For the most part, the Maysles don't break the fourth wall (at least not themselves - the Edies are constantly talking to them, like ghosts in the walls), but when they do, it makes an impression. There's a moment while the ladies are arguing and the camera catches the two filmmakers in the mirror. A quick zoom refocuses the lens from their figures to the reflection of a portrait - presumably of one of the Edies - on the wall. It's like they saw an opportunity to pack all of the symbolism of the film into one shot, and they took it beautifully. After all, what better way to describe the dismal end of Grey Gardens than in the reflection of a perfect portrait of two women (it could be either of them - mother or daughter), mirrored and backwards, existing forever on the wall, the opposite of the decay and demise occurring in reality. It's poetic, it's a great spontaneous moment, it's great filmmaking.
I dare you to watch this film and not be totally taken by little Edie's dance.
Essentially challenged by her mother (who insists she could never do a "military" style dance), Edie dresses the part, American flag and all, and performs for The Maysles' camera. Is it silly? Is it sad? Is it a proud moment for a woman who hasn't had one in quite some time? No matter, she lights up from within, and she says it herself - if only The Maysles (and their camera) could have been there, always. Think of how different her life could have been. It could have been. But it isn't.
Other Things to Notice:
I mean, everything.
You could (and should) watch this many times, and always see something new. Beyond the "women's picture" theme we're focused on this month, you'll find gorgeous and sad metaphors regarding American idealism, the myth of status, class, and lineage, and the decay of the traditional American home. And if I'm depressing you, no worries - there's a case to be made for the strength of both Edies, too. The fact that despite the condition of their giant old home, they are both still beautiful to each other, both still alive, and STAUNCH. S-T-A-U-N-C-H (I will never get enough of that line).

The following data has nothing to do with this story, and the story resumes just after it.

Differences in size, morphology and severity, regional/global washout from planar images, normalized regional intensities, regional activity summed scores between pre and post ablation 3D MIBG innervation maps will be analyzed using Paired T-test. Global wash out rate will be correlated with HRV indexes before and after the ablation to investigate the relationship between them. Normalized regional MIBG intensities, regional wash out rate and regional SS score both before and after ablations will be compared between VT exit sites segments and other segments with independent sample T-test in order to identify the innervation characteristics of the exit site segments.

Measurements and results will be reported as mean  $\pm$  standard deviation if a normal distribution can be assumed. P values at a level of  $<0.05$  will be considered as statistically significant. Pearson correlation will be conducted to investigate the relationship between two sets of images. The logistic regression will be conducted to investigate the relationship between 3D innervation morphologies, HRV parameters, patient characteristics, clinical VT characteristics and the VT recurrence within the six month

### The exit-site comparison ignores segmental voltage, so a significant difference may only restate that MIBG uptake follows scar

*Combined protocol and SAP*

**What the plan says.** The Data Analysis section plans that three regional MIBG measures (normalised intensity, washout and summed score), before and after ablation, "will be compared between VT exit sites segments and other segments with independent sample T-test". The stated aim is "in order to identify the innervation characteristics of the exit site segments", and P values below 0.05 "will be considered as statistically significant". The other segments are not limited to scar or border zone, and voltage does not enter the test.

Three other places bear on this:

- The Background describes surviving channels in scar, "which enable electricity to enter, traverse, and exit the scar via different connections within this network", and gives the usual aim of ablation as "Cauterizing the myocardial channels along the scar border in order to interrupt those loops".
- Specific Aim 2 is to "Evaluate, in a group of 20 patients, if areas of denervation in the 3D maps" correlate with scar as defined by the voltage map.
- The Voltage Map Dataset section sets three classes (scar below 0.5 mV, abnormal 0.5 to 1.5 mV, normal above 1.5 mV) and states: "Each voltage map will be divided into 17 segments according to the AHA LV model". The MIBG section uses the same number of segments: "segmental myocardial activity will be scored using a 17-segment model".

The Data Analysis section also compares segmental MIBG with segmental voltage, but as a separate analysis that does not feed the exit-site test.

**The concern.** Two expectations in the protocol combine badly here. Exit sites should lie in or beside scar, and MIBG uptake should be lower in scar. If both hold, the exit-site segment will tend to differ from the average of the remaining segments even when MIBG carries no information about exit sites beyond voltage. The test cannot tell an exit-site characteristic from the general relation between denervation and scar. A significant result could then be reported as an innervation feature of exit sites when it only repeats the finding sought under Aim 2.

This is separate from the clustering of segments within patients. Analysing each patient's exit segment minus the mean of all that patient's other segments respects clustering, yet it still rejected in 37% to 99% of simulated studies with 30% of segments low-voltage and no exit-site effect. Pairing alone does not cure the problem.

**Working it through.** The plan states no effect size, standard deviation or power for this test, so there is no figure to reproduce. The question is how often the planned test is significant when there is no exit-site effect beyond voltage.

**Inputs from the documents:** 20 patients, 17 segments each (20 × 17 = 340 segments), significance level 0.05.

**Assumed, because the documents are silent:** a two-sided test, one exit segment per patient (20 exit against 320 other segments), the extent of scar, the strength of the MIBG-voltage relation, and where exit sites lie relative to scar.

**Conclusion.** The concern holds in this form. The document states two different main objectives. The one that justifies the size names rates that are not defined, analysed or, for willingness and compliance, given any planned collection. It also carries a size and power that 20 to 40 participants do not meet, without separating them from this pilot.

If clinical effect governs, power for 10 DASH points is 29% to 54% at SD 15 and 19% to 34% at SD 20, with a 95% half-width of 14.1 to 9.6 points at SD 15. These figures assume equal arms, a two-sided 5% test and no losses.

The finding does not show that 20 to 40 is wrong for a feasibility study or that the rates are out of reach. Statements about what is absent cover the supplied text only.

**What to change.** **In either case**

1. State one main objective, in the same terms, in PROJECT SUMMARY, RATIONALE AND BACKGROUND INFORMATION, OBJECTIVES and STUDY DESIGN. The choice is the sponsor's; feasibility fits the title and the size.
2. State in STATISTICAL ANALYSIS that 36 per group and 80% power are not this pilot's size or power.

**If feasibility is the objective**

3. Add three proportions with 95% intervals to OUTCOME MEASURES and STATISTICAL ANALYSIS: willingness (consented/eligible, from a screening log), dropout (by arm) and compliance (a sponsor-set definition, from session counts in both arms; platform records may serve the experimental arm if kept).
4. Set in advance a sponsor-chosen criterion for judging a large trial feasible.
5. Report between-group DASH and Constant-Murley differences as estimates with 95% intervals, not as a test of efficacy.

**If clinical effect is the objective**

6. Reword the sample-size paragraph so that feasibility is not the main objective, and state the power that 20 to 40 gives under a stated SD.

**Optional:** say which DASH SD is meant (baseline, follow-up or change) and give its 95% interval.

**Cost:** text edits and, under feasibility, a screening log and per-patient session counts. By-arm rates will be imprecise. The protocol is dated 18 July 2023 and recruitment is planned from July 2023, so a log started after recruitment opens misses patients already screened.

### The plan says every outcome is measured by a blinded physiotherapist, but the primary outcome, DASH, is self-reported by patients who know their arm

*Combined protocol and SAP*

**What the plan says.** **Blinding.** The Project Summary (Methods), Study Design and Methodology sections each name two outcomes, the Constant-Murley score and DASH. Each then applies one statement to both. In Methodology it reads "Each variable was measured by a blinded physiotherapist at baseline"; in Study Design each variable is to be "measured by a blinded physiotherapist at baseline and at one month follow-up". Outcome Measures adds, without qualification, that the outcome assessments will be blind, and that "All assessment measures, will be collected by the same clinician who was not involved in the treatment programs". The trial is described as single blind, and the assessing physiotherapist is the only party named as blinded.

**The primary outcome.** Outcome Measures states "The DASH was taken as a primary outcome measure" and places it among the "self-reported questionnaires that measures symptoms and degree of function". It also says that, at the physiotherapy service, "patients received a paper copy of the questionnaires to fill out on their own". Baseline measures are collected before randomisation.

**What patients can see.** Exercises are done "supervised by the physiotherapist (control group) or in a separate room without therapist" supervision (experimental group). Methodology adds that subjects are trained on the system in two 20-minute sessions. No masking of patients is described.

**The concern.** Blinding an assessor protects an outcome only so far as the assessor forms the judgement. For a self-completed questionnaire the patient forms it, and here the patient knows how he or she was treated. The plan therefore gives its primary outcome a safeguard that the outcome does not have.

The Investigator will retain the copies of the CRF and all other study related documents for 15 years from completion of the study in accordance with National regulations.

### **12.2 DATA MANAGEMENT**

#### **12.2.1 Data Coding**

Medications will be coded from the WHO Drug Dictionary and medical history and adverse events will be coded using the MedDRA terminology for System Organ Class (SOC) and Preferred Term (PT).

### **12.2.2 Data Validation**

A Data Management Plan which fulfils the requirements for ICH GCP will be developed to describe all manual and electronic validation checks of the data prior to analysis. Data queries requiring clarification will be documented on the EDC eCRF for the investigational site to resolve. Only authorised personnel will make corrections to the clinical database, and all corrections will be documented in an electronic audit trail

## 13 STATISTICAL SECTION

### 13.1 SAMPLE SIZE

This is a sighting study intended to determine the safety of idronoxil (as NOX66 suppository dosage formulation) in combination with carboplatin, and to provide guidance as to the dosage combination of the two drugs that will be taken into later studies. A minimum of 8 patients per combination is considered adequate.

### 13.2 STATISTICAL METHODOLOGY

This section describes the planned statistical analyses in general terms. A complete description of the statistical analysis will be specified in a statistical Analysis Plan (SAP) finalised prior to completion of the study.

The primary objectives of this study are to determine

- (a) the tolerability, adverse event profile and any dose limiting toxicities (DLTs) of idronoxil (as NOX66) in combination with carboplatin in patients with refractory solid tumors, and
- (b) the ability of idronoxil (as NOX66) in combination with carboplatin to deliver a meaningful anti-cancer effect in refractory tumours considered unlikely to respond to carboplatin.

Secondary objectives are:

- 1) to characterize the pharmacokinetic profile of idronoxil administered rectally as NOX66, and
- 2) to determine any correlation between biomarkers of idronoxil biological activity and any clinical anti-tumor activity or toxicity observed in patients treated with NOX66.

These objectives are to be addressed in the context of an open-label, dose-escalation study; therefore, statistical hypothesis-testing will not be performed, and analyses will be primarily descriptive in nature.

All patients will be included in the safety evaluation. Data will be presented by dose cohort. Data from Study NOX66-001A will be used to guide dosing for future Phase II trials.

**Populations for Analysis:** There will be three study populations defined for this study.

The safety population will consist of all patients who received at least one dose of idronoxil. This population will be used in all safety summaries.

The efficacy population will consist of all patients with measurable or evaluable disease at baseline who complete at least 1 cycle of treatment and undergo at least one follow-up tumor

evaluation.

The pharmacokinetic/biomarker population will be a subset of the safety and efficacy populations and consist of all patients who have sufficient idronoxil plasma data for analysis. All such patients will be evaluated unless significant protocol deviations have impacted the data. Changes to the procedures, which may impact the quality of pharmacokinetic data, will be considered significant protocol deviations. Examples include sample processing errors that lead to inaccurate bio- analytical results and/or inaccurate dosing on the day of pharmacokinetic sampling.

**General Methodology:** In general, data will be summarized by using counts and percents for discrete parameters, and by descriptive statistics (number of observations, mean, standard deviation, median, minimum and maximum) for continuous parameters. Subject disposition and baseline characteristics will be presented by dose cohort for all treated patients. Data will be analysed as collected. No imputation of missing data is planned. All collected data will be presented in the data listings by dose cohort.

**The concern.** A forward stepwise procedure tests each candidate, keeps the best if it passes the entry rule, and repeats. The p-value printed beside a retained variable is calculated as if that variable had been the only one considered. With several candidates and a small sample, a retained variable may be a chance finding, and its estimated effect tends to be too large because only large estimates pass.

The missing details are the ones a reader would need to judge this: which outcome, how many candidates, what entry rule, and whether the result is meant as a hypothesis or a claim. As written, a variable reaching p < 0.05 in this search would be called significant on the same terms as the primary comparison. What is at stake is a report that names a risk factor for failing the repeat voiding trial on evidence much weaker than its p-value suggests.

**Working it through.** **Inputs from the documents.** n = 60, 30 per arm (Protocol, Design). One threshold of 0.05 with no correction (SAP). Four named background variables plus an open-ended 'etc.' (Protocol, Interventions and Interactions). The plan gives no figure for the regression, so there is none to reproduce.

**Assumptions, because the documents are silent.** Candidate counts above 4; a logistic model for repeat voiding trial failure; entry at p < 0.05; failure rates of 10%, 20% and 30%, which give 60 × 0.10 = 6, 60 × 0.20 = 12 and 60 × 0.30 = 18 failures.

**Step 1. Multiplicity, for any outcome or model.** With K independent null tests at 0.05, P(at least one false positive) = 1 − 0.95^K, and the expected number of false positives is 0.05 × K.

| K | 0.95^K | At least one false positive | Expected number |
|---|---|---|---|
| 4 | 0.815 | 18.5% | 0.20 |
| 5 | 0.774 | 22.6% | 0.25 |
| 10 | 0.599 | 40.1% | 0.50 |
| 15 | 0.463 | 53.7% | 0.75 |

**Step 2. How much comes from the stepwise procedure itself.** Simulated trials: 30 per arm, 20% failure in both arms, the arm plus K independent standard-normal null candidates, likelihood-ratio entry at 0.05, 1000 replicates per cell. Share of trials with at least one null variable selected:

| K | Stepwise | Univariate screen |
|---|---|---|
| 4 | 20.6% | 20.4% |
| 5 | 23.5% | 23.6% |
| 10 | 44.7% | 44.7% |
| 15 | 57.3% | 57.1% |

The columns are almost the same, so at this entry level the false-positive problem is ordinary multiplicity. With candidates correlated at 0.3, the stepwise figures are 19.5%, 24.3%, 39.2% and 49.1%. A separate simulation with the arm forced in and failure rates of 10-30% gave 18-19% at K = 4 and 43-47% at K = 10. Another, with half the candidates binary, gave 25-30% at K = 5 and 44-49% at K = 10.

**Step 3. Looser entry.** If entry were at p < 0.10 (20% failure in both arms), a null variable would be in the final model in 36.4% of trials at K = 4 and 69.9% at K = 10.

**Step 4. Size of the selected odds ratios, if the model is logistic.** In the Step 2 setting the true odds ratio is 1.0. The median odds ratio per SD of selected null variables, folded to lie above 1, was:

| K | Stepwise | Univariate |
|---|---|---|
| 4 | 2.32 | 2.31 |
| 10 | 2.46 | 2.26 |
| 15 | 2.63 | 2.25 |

You can watch the Criterion edition of Grey Gardens right now on Hulu Plus.
If You Like it, Watch:
Pink Flamingoes (1972): I know that John Waters made this before Grey Gardens, but you watch it and tell me that they don't have similarities. Except, Waters' story is outrageously fictitious, and Divine is the QUEEN OF TRASH. This is not for everyone, but it is definitely for some.
Great Expectations (1946), (1998), (2012): Grey Gardens gives me a serious Miss Havisham vibe, so aside from just directing you to read Great Expectations (especially if you hated reading it in high school), may I suggest any number of film versions. The 1946 David Lean version is the classic, but I have a soft spot in my heart for the weirdly contemporary take with Gwenyth Paltrow and Ethan Hawke from 1998 (and an unknown Alfonso Cuaron directed). I have not seen Mike Newell's 2012 version in its entirety, but it's worth it simply for Helena Bonham Carter as Miss Havisham ('cause basically, this is how I envision Carter in real life -#iwokeuplikethis)
Crumb (1994): If you'd prefer to continue in the disturbing documentary category, take a break from the ladies and hang out with Robert Crumb for an hour or two. Actually, hang out mostly with Robert's brother Charles, and please, please, please - prepare yourself. There is nothing like the Terry Zwigoff directed masterpiece (and if it helps you to understand, it was produced by David Lynch).
Want in on the February Challenge?
Start with the first post – All That Jazz is a Chick Flick.
Check out previous picks, like yesterday's Beyond the Lights.
*This post contains affiliate links – I am a participant in the Amazon Services LLC Associates Program, an affiliate advertising program designed to provide a means for sites to earn advertising fees by advertising and linking to amazon.com. Of course, I stand by every film, dvd, or book I link you to, and hope you’re cool with this – if not, don’t click!*